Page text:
KIUC Puts the Spotlight on Accomplishments and Member Benefits at Annual Meeting
For KIUC and its member-owners, 2016 was a groundbreaking year
filled with important milestones. That was the message delivered by board members and the cooperativeʼs top management at the 15th KIUC Annual Meeting, held last night at Kauaʻi War Memorial Convention
“We were able to report that over the past nine years weʼve seen the amount of renewable generation triple, while our rates came down 18 percent,” said KIUCʻs President and Chief Exectuive Officer, David Bissell. “Additionally, our reliability rating of 99.988 percent in 2016 was the best weʼve recorded since we became a cooperative 15 years ago.”
Roughly 200 people attended the meeting, during which an update on cooperative activities was provided, followed by questions and answers and then public testimony. After the meeting, members in attendance
were provided chili and rice and had an opportunity to talk directly with board members and staff.
Some of the highlights from the presentation include:
Renewable progress: In early 2016 the Green Energy Team biomass plant became operational, and now provides nearly nine percent of Kauaʻiʼs power around the clock. KIUC also experienced the full impact of its various solar inputs, and routinely reached more than 90 percent renewable penetration during daylight hours on sunny days throughout the year. By yearʼs end, KIUCʼs renewable portfolio had grown to 36
percent, up from nine percent in 2008. In the process, the cooperative reduced its diesel consumption by 10 million gallons per year.
Rate stability: Between 2008 and 2016 KIUC rates decreased 18 percent, which includes a reduction over the past 12 months. The shift to renewables promises to have a long-term downward pressure on rates, as 20- and 25-year power purchase agreements (PPA) at favorable rates replace the fluctuating price of diesel.
Record reliability: In 2016, KIUC posted its most favorable reliability rate to date: 99.988 percent. That means that the average member experienced roughly 1.04 hours of outage for the entire year. It was noted during the meeting that the batteries associated with our solar facilities have helped stabilize and buffer the grid against outages, which should only improve as additional solar-plus-battery projects are developed.
Member service enhancements: KIUCʼs SmartHub service continues to grow in popularity, giving members the ability to check usage, pay bills, report service issues and receiving notifications on-line. Since its launch in late 2015, 3,500 members have signed up for SmartHub. KIUCʼs Energy Wise programs offer rebates for qualifying residential and commercial appliance upgrades, home and business efficiency consultations, along with other services that promote efficiency and conservation which translates to member savings over time.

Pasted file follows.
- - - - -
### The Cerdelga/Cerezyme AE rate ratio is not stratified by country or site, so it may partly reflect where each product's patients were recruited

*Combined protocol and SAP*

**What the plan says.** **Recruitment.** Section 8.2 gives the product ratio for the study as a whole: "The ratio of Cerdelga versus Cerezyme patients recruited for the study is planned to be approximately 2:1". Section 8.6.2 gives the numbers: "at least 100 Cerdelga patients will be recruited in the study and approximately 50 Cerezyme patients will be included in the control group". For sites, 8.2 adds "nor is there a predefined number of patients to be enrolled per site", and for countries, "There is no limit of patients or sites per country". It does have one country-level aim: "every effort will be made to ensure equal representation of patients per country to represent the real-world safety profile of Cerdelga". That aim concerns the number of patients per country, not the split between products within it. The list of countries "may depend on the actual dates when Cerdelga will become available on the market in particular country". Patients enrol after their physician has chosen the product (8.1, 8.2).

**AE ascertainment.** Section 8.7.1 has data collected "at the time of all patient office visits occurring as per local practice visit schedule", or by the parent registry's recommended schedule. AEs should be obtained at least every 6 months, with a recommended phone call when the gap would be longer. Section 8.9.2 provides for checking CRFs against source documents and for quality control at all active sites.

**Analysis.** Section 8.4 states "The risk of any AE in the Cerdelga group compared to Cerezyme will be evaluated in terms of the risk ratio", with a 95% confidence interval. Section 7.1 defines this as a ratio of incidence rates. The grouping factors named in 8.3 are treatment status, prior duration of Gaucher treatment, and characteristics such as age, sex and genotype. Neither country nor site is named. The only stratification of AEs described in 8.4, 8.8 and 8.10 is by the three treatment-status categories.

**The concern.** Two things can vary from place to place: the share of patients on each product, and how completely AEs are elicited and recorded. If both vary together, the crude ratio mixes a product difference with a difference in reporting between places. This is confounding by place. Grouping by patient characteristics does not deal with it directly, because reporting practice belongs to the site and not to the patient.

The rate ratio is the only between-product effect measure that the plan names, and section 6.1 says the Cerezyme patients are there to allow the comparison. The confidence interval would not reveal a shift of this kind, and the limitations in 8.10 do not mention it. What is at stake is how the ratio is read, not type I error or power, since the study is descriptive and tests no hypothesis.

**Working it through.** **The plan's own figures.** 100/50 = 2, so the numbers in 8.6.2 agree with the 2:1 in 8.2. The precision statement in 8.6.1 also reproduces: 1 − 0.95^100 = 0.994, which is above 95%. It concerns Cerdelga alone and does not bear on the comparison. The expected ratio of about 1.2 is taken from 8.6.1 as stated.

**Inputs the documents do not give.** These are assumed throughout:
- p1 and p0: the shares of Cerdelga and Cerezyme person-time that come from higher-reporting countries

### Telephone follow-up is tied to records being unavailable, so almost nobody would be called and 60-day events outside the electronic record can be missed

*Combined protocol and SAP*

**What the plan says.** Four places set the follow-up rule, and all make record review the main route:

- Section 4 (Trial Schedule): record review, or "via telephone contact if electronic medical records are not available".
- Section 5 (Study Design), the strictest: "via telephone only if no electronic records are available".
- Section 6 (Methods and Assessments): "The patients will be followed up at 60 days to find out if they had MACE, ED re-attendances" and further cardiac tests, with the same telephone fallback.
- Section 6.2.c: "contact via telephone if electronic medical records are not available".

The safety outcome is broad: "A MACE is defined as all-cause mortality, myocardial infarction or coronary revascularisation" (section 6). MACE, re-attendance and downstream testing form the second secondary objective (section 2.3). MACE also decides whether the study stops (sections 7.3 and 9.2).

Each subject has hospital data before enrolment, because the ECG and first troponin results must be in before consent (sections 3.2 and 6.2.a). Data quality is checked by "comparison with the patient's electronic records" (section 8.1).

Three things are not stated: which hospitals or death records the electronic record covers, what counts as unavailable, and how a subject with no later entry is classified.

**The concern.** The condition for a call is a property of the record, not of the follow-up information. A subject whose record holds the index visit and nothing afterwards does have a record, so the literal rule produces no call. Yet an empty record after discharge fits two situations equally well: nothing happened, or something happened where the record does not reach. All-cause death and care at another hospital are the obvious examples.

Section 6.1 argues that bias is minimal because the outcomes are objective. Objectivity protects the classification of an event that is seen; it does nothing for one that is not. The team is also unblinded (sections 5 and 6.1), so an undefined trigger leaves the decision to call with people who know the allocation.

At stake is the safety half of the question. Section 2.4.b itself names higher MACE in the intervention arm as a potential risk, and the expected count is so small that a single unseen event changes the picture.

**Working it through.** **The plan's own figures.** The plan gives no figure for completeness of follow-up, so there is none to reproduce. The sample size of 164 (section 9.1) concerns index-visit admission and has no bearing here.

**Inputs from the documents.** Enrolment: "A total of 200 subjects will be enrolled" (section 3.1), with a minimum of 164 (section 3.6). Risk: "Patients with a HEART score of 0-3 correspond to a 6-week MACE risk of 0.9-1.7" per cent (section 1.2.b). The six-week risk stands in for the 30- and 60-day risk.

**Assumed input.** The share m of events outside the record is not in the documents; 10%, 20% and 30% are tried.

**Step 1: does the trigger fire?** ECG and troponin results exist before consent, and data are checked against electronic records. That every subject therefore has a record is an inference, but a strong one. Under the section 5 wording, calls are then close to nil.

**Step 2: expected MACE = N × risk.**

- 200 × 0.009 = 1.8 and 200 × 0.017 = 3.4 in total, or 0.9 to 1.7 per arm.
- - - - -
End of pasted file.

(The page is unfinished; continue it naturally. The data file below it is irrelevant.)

Path to 70 percent renewable: In January, the Board of Directors set a goal of reaching 70 percent renewable by the year 2030. The following projects are expected to bring KIUC to that goal:
• Tesla (Kapaia) – This solar-plus-battery storage project is the first utility-scale dispatchable solar facility in the world. Opened in March of this year, Tesla now delivers 13 megawatts of power for four hours during evening peak. KIUC has a 20-year PPA with Tesla to purchase power at 13.9 cents per kWh, which is lower than the current cost of diesel.
• AES Distributed Energy, Inc. (Lāwaʻi) – Following the Tesla agreement, KIUC secured a 25-year PPA with AES for an even larger dispatchable solar project on the south side. If approved by the Hawaiʻi Public Utilities Commission and other regulatory agencies, the AES facility will dispatch 20 megawatts for five hours during evening peak, for an even lower price of 11 cents per kWh. A third dispatchable solar project is also being discussed with AES.
• Puʻu ʻŌpae Pumped Storage Hydro (Waimea) – A landmark mediation agreement that was reached in April between KIUC and four other parties has laid the groundwork for development of a facility that could provide a full 20 percent of our energy needs. The agreement sets stream flow standards for the Waimea River, and allows diversion of water within limits for the renewable energy project, agricultural irrigation, and uses that conform with long-range plans on property owned by the
Department of Hawaiian Homelands. Aside from renewable power, the project will provide valuable infrastructure for DHHL and allow it to open up more of its lands on the westside.
“We appreciate our members coming out to the Annual Meeting, giving us a chance to have a productive dialogue,” stated Board Chair Allan Smith. “KIUCʼs board members are elected by our member-owners, and we take that accountability to the membership very seriously.”
Attendees received a copy of KIUC’s 2016 Annual Report, which is available on the cooperative website: www.kiuc.coop.
KIUC is a member-owned cooperative serving 33,000 customers on the island of Kaua‘i. Governed by a nine-member, elected board of directors, KIUC is one of 900 electric co-ops serving more than 42 million people in 47 states.